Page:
Photo by McKay Jensen.
USU Agricultural Education Today
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SCOTT FUHRIMAN– When Scott Fuhriman started at Utah State University in the early 1970s, he had no idea where his journey as an Aggie would lead. Through his generosity, hard work and dedication, Scott has created a legacy of giving that has helped and inspired those around him. As a student at USU, Scott pursued a degree in agricultural systems technology, and later he and his brother took over the family farm in Pocatello Valley, Idaho. The farm has been in his family for over 110 years and produces wheat, alfalfa, and some specialty seed crops. In September 2005, tragedy struck the Fuhriman family. Dusty, Scott’s only son, lost his life in the van accident that took the lives of eight students and one faculty member in the College of Agriculture and Applied Sciences. It was this devastating loss that first inspired Scott to give back to the college. He took the money he had saved for his son’s education and established an endowed scholarship in Dusty’s name. Several years later, Scott also had a lab in the Stan L. Albrecht Agricultural Sciences Building named for his son – The Dusty Fuhriman Soil Science Student Laboratory. Shortly after the loss of his father, N. Dean Fuhriman, Scott endowed a scholarship in his father’s name. His generosity and support has also inspired those around him to give back to the college. Thanks to his encouragement, Scott’s uncle, Carl Fonnesbeck, also started an endowed scholarship for CAAS students. This year, Scott endowed the new Jolley and Hatch Scholarship as a tribute to former professors Darwin Jolley and Keith Hatch, long-time faculty members in agricultural education and machinery. Scott chose to honor them because of the tremendous impact each of them had on students through decades of teaching. The scholarship is for students pursuing degrees in agricultural education and machinery. “They loved their students and helped keep a lot of good young men in school who might have otherwise washed out before they learned skills that helped them in their careers and throughout their lives,” Scott said. “This scholarship is for students who are preparing to become teachers, who can spread that kind of influence to many other young people.” Scott has served as a member of the CAAS Alumni Council since 2014, including a year as the council’s president. Knowing that not everyone who would like to support students in the college has the sum of money necessary to establish an endowment, Scott came up with the idea for the CAAS Alumni Scholarship. This scholarship makes it possible for CAAS alumni to donate any amount of money, no matter how big or small, to build an endowment that will
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make a difference in the lives of students. Brandon Monson, CAAS executive director for development, said the Alumni Council Scholarship extends the joy and benefits of donating to everyone. “Scott provided great leadership on the alumni council and this idea immediately gained the support of all the council members,” Monson said. “Endowing a college scholarship is a wonderful way to help bright and dedicated students, but it just isn’t possible for everyone to create their own endowment. This scholarship gives alumni and friends of the college the opportunity to leave a lasting impact of their own.” In recognition of his dedication to both the college and university, Scott was recognized as USU’s Alumnus of the Year in 2013. At this spring’s CAAS Senior Send-off Dinner, he was surprised to receive special recognition from the college for his service and dedication.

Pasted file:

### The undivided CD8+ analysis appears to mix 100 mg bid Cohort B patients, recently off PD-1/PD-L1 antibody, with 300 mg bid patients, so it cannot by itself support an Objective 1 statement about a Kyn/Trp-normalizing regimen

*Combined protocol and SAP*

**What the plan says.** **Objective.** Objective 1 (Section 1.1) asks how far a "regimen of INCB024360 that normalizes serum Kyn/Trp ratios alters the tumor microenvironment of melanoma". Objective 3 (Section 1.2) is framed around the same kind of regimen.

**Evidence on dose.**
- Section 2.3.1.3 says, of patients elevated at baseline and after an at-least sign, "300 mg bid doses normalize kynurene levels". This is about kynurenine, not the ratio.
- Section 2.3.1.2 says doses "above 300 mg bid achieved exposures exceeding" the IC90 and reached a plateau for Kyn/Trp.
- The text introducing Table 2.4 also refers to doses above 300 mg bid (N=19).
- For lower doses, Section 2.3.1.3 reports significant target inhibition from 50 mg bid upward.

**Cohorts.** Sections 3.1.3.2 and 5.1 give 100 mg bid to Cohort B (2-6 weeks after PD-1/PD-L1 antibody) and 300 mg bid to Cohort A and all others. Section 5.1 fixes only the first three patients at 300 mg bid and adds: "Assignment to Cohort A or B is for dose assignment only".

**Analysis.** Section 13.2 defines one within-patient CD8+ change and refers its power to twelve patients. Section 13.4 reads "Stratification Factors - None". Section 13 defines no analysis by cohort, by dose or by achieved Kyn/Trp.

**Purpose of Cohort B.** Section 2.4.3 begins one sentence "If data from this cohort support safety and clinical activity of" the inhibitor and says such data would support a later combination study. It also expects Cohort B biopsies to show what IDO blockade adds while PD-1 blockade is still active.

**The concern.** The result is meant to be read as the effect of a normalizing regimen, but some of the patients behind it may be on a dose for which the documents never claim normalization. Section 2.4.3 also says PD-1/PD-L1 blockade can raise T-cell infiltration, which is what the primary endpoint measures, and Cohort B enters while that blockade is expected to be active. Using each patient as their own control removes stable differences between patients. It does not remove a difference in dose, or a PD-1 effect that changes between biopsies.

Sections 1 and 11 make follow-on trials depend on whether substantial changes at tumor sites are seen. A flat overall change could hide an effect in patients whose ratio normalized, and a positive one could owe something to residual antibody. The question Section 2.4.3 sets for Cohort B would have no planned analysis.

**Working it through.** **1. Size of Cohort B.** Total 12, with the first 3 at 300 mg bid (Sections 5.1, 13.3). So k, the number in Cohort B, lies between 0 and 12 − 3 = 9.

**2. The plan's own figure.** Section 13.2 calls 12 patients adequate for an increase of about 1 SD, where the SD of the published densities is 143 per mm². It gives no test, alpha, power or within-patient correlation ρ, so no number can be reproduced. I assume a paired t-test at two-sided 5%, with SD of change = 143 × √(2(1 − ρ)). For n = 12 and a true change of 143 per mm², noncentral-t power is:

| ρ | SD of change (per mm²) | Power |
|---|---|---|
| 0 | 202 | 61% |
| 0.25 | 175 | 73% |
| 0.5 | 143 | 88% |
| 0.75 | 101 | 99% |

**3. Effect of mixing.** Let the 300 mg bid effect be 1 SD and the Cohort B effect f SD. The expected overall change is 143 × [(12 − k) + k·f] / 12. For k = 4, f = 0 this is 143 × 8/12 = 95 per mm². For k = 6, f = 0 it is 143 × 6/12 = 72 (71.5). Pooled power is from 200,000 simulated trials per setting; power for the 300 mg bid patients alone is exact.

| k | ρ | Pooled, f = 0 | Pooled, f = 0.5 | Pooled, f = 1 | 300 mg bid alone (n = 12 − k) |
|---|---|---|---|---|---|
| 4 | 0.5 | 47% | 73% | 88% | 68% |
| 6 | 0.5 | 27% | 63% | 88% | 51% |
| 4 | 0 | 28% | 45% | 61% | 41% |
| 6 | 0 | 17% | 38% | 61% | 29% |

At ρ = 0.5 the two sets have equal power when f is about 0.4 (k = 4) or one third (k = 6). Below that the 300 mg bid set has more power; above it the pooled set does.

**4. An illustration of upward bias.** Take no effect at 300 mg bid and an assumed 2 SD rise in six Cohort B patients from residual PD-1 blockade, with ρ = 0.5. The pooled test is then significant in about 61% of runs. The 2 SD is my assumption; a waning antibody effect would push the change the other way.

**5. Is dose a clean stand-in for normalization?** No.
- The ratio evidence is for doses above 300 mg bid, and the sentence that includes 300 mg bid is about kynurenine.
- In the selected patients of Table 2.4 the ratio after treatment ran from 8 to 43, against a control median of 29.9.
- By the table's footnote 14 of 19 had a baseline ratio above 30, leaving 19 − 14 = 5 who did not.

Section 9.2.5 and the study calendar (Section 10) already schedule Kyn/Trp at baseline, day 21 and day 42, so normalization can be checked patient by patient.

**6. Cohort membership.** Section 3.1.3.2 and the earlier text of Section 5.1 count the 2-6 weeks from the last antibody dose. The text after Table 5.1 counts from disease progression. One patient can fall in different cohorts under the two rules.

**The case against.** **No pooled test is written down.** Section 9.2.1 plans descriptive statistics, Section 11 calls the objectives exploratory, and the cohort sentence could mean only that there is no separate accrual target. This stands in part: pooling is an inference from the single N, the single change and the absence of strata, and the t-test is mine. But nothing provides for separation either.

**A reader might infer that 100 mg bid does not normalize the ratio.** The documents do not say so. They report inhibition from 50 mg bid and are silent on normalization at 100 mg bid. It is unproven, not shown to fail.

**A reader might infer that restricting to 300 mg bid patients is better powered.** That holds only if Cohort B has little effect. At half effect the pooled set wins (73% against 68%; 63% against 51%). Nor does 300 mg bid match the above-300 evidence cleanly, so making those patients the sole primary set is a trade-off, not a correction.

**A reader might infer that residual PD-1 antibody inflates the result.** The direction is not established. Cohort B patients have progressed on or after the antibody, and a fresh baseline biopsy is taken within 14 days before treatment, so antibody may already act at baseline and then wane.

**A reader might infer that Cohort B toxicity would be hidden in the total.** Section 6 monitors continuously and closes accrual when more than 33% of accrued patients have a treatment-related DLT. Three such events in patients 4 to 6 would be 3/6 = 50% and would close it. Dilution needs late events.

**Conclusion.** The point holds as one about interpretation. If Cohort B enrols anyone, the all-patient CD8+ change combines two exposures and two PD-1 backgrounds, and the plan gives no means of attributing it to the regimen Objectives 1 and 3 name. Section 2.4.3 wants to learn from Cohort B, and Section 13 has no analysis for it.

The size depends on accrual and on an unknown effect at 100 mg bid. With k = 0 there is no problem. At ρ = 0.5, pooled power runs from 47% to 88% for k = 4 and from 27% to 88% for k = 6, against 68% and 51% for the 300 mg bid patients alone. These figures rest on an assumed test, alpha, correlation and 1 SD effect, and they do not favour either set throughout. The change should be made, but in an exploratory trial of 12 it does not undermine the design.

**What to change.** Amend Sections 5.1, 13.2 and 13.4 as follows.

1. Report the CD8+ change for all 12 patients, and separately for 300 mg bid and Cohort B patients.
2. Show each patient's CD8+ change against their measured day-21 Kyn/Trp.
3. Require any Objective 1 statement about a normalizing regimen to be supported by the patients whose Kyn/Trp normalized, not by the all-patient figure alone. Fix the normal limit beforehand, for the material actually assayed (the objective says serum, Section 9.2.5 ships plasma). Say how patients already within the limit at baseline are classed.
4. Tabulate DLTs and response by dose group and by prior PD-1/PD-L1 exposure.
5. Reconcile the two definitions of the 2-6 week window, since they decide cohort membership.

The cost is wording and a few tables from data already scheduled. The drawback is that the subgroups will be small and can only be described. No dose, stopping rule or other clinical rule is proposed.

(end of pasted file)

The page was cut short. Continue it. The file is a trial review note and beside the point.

“I feel strongly about being involved to help the students because students and alumni of the College of Agriculture and Applied Sciences stand out from the crowd. CAAS graduates are good, hard workers who can show off their abilities in the workforce.” Scott is a true and loyal friend to the College of Agriculture and Applied Sciences. Thanks to his kindness and generosity, he has helped countless students achieve their dreams of receiving a higher education. �
“We donate to Utah State University because of the care and concern our son with learning disabilities received before and while he attended the university.” Our son has ADD (without the H) and audio dyslexia. He learned to read lips just to get through school. When looking for a university for our son to attend, we first visited the disabilities departments to see what help they could provide. USU was one of two schools that was willing to tell us what services they would provide for our son before he actually paid money to attend the school. He chose to attend USU in the College of Agriculture and Applied Sciences. We never regretted it. USU made good on its promises. The care that teachers and the disabilities office gave him in class, as well as after hours, was amazing. They helped him to be successful. Our son now has a master’s degree in biotechnology and is doing work in cancer research.